Wayne Erik Rysavy is a Ph.D. Candidate at the University of North Carolina at Chapel Hill. He is currently working on his dissertation, tentatively titled, “Digital (Dis)Embodiment: Fragments of Identity in a World that Never Stops Watching.”
His research is driven by the central question of the consequences of (de)constructing the source/body as an ongoing mediation of corporeality and data in visual and textual forms through technology. His work examines this question through through critical-interpretative analyses of case law and individuated practices with connective media and technologies of surveillance to historicize and critique the contemporary relationship between the citizen and the state. Drawing attention to the disembodiment of the source/body as visual data in content massively shared through connective media, his work focuses on the ways individuals use technology to support, sustain, and challenge the visuality of state power and communicate contexts of privacy that demarcate boundaries between self, other, and society.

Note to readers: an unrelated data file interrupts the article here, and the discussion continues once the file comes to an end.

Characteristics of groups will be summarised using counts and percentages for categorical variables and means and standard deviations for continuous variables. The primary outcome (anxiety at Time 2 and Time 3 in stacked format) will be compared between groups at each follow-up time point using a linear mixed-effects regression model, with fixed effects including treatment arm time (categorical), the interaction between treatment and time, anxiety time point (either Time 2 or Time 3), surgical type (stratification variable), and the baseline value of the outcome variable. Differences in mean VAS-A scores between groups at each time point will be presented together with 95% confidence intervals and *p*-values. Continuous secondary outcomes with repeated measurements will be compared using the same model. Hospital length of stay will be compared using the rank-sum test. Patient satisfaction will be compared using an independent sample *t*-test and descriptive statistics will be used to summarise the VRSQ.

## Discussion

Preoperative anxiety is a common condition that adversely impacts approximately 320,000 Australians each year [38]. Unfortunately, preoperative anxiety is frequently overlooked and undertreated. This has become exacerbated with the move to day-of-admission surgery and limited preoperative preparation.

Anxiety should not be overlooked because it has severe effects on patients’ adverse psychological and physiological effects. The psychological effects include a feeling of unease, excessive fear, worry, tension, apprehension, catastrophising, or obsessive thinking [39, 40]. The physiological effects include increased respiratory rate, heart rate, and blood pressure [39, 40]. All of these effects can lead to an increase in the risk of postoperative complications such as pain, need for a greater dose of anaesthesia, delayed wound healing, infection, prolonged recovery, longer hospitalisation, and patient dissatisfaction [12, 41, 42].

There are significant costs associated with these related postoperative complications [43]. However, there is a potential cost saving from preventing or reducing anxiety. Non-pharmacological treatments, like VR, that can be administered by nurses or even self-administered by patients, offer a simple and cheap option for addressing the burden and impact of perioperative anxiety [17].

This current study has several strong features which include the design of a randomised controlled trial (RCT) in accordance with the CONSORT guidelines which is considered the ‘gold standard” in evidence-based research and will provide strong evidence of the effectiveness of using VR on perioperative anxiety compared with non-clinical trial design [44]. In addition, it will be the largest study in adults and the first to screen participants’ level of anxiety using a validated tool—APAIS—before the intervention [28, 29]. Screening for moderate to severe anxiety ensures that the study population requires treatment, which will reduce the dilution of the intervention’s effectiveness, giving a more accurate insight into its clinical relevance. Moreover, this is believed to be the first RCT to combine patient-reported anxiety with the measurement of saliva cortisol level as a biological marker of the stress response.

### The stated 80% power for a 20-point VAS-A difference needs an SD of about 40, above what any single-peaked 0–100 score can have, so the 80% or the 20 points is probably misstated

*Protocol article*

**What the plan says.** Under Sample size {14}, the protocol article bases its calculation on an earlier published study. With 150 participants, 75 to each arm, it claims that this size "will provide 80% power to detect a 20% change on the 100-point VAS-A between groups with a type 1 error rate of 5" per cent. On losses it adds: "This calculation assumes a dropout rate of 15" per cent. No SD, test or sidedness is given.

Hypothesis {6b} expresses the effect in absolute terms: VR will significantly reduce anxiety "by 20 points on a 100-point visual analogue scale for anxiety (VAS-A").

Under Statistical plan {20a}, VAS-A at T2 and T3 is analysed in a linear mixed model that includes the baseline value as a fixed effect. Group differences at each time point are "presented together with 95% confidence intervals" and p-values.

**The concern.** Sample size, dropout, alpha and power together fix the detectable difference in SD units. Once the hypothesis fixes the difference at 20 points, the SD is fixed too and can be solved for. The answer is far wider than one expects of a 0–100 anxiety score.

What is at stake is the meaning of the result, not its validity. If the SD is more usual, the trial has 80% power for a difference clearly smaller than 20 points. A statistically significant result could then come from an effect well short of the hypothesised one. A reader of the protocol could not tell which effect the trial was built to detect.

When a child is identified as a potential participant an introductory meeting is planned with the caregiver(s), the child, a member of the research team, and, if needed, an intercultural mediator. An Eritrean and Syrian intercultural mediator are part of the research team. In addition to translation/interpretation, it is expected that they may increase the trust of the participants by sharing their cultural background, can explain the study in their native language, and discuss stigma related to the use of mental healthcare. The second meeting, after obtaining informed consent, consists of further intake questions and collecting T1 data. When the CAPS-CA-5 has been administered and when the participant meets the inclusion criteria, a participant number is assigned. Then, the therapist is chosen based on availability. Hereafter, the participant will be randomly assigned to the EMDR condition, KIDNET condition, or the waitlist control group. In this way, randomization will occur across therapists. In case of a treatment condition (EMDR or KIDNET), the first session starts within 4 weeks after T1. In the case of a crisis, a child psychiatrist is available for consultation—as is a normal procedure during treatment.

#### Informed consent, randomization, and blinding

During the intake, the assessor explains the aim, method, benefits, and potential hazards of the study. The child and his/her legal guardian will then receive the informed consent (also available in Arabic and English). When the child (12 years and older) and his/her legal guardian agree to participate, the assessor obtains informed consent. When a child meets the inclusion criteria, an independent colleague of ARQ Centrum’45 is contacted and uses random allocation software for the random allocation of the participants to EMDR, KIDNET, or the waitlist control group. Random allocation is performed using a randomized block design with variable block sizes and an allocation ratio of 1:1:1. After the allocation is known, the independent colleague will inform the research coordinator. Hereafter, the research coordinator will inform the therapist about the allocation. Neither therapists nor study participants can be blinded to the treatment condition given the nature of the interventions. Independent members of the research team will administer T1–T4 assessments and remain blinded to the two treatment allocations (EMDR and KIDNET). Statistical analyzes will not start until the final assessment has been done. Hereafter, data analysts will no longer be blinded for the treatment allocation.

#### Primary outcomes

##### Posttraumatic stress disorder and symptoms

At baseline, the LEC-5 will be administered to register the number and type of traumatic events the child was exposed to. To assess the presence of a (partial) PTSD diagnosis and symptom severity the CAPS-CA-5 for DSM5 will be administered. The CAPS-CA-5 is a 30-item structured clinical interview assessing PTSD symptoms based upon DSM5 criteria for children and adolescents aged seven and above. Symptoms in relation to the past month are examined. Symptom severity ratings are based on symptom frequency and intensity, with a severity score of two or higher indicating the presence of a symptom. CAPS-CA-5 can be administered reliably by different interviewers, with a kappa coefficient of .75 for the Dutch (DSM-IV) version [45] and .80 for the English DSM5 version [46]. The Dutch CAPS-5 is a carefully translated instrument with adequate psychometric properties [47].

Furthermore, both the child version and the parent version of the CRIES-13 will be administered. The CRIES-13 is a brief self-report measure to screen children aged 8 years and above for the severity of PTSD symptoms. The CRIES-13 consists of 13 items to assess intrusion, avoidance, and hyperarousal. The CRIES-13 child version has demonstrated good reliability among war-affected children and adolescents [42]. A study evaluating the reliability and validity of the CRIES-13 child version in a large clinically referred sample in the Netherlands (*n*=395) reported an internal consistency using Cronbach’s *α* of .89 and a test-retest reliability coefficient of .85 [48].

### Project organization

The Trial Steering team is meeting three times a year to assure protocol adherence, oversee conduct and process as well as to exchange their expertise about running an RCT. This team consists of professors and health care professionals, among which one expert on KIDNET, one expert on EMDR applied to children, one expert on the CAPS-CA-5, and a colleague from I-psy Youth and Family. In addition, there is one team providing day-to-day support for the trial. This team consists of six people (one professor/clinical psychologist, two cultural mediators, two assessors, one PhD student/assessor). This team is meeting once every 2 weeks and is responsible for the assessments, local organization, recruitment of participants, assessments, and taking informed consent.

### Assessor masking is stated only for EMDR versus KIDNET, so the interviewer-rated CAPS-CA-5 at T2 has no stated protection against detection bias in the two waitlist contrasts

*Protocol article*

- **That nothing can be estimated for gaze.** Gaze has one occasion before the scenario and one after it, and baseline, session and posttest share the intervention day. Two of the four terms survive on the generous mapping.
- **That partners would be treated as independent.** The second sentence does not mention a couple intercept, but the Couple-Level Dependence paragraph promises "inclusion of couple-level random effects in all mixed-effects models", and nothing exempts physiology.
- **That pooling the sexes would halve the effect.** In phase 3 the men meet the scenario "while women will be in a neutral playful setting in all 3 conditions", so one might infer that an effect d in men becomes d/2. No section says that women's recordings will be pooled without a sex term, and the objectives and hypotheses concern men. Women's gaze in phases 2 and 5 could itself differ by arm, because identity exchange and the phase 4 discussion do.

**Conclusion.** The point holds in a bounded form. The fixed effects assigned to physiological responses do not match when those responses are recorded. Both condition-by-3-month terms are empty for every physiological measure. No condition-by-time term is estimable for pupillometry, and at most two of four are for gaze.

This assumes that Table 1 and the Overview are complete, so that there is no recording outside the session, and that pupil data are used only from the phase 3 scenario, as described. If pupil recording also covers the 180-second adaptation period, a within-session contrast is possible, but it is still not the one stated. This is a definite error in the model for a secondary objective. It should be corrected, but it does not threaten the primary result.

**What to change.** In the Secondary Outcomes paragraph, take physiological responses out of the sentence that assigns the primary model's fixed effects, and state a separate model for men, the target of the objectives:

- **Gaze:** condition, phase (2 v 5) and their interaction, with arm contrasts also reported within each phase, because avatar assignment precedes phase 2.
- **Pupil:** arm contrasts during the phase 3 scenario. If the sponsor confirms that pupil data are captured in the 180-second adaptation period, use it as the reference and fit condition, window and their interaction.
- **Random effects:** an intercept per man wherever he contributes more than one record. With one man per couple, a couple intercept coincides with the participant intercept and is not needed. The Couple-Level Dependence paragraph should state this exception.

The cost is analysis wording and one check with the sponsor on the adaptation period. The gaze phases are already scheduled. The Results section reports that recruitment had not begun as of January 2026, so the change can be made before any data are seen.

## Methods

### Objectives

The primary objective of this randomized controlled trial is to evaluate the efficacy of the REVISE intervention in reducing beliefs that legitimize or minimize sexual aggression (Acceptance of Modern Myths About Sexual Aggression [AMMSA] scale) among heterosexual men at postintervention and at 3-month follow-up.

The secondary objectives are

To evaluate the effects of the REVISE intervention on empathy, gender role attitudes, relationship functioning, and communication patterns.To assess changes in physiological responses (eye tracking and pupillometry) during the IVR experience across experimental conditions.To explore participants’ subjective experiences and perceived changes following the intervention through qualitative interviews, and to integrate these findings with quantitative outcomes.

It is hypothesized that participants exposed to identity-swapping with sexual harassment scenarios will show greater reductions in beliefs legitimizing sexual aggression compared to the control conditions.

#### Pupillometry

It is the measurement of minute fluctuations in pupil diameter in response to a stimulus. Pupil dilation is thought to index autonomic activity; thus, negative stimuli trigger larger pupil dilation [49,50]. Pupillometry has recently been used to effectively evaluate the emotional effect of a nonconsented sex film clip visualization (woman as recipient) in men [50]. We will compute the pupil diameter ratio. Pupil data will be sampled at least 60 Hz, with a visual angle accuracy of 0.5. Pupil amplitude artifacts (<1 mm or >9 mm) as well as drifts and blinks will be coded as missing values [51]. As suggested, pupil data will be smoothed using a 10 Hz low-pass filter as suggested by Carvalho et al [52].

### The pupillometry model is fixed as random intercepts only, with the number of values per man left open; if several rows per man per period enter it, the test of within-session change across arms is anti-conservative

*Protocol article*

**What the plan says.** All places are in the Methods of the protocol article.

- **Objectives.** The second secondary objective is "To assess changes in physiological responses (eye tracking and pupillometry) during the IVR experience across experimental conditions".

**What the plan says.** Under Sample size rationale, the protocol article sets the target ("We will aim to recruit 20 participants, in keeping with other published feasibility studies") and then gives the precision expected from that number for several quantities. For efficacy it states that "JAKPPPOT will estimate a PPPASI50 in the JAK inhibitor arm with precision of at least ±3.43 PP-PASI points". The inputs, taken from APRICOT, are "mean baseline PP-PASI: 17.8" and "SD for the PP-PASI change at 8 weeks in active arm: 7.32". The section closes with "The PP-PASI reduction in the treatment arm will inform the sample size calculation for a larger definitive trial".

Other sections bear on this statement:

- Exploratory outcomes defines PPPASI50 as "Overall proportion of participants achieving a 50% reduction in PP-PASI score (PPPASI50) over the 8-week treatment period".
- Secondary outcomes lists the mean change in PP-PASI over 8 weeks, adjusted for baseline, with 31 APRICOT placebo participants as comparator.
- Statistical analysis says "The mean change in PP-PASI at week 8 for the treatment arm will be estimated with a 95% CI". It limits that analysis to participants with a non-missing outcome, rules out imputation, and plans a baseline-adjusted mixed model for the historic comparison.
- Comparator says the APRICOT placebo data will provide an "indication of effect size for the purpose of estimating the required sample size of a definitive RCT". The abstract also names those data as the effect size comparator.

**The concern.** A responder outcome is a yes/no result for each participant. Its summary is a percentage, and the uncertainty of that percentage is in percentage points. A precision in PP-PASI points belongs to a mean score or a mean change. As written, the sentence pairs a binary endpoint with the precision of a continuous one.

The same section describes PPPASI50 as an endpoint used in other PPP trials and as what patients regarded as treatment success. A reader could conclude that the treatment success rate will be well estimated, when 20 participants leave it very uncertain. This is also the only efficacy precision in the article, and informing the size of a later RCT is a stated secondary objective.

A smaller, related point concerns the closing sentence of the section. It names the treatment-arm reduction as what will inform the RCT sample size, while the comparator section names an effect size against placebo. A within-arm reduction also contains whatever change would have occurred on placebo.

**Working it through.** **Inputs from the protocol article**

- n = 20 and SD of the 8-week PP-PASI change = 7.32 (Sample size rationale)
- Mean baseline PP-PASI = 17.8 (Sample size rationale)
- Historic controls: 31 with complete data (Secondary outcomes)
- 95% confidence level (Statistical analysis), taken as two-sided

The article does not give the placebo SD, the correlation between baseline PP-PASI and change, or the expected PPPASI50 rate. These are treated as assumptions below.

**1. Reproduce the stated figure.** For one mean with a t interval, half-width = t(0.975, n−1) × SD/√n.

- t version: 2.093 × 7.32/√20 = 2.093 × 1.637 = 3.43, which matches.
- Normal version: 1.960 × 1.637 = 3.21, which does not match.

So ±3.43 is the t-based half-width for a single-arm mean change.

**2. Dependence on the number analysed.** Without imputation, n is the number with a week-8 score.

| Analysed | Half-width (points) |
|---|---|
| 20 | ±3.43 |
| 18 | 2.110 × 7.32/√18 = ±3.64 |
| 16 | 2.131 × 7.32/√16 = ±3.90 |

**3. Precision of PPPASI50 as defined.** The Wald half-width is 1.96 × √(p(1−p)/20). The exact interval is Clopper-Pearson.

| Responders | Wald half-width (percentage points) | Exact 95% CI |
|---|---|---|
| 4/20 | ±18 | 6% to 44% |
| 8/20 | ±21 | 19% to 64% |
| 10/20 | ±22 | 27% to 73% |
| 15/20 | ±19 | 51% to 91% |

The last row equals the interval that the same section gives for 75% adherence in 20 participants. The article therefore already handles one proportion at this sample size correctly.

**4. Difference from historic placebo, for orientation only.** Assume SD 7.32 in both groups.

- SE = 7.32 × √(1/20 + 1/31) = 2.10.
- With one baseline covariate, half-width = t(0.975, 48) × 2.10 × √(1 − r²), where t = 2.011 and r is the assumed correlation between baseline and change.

Adopting critical-interpretive media theories in the vein of surveillance and technology studies, his dissertation problematizes the evidentiary role of visual content produced and shared by individuals through technologies and the expansive practices of surveillance and sousveillance (i.e., the monitoring of those in power by concerned citizens and casual observers), as well as the disembodiment of the source/body as an ongoing form of interactive public critique enabled and supported by connective media. Using case law, news stories, autobiographical accounts, and constitutional law, his dissertation highlights three troubling case studies where laws failed to protect individuals and their families from the possibilities and consequences of visual content—in the forms of police violence, death images, and rape—that spread online. Juxtaposing police enforcement (i.e., the duties to protect and serve the citizenry) and police force (i.e., the exertion of physical, psychological, and legal powers over citizens) as dually political and performative acts of state power, his research project ultimately historicizes contemporary discontent with state-sponsored authority and critiques the questionable desire to perpetually document self and other in the services of personal safety and national security.